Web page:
Collecting data on what people think about products or services is among the most expensive activities for large companies that rely on consumers for their sales. Market research, product development and research techniques like focus groups can take months to organize and execute. Large corporations from Sprint (S) to Procter & Gamble (PG) could find quick feedback on the quality of their products and services, especially ones that have been recently launched on Twitter. Sprint would give a lot to get thousand of responses to the Palm (PALM) Pre handset the first day it hits the market.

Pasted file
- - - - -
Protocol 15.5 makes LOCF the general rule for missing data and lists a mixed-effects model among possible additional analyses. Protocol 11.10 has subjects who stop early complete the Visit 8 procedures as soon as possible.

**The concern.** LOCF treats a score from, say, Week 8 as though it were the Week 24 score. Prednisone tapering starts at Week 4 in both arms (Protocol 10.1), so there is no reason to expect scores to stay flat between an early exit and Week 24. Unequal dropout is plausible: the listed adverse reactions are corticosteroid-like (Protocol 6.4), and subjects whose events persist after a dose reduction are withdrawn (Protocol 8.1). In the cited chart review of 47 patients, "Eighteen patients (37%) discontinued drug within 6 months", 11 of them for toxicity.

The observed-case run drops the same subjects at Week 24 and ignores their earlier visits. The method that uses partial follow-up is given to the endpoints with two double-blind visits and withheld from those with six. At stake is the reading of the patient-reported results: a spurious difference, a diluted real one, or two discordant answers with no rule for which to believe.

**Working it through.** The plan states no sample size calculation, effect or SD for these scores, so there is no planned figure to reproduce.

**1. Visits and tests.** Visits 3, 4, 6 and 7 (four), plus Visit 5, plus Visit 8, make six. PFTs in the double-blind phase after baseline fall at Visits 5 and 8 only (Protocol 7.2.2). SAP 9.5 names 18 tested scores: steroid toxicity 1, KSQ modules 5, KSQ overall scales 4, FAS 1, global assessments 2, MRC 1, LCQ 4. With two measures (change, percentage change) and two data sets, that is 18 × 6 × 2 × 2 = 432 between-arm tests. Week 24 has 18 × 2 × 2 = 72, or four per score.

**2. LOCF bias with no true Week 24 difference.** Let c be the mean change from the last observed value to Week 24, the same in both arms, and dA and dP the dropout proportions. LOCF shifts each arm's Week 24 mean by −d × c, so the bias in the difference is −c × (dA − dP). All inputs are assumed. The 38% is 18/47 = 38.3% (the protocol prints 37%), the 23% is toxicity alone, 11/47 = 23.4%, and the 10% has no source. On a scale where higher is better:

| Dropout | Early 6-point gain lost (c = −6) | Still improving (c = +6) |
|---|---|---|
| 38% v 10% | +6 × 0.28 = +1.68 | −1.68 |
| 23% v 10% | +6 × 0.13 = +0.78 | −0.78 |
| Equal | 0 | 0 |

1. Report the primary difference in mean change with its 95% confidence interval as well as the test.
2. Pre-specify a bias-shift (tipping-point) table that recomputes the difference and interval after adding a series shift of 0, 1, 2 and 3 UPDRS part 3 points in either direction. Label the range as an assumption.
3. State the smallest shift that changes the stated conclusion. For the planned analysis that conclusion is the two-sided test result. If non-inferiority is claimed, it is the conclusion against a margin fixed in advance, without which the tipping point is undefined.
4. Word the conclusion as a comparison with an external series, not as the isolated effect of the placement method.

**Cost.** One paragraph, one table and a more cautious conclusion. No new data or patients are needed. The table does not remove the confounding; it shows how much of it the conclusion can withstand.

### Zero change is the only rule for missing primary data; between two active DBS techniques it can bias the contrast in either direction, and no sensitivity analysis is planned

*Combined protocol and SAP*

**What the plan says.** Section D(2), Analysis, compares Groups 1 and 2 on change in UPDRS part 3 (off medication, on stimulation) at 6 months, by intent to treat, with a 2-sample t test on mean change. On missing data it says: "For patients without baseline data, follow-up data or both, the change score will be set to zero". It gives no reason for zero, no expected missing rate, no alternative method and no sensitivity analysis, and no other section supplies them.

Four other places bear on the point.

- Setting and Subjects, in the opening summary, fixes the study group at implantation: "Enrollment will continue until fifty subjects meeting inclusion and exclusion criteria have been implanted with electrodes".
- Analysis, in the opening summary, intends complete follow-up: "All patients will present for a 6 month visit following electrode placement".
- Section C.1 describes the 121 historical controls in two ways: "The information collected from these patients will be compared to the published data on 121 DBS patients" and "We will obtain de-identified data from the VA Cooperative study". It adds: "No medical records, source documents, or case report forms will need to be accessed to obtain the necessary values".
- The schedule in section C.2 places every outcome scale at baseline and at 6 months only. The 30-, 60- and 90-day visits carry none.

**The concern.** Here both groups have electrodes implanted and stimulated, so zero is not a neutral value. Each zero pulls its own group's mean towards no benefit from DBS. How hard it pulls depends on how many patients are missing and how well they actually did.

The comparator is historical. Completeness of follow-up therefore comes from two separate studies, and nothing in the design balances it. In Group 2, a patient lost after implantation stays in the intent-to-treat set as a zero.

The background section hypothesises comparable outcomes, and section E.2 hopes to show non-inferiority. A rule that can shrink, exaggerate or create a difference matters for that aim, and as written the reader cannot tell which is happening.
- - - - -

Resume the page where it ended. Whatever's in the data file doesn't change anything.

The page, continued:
Twitter is a nearly ideal platform for tapping opinions about customer views of products. Twitter users have the capacity to segment themselves into discrete demographic groups, if they have an incentive to do so. Procter & Gamble could arrange to have only women between ages 18 and 40 react to a new bleach product with instant positive or negative opinion. Because Twitter and the Twitter community encourage users to post biographical information and personal tastes, many of the demographic aspects of Twitter are already built in. People tweeting about their daily habits are a free focus group on a massive scale, not unlike the Nielsen in-home surveys that have been used as market research in the television industry for years. The risk is that users may begin to see Twitter as Big Brother and remove personal information.
Douglas A. McIntyre
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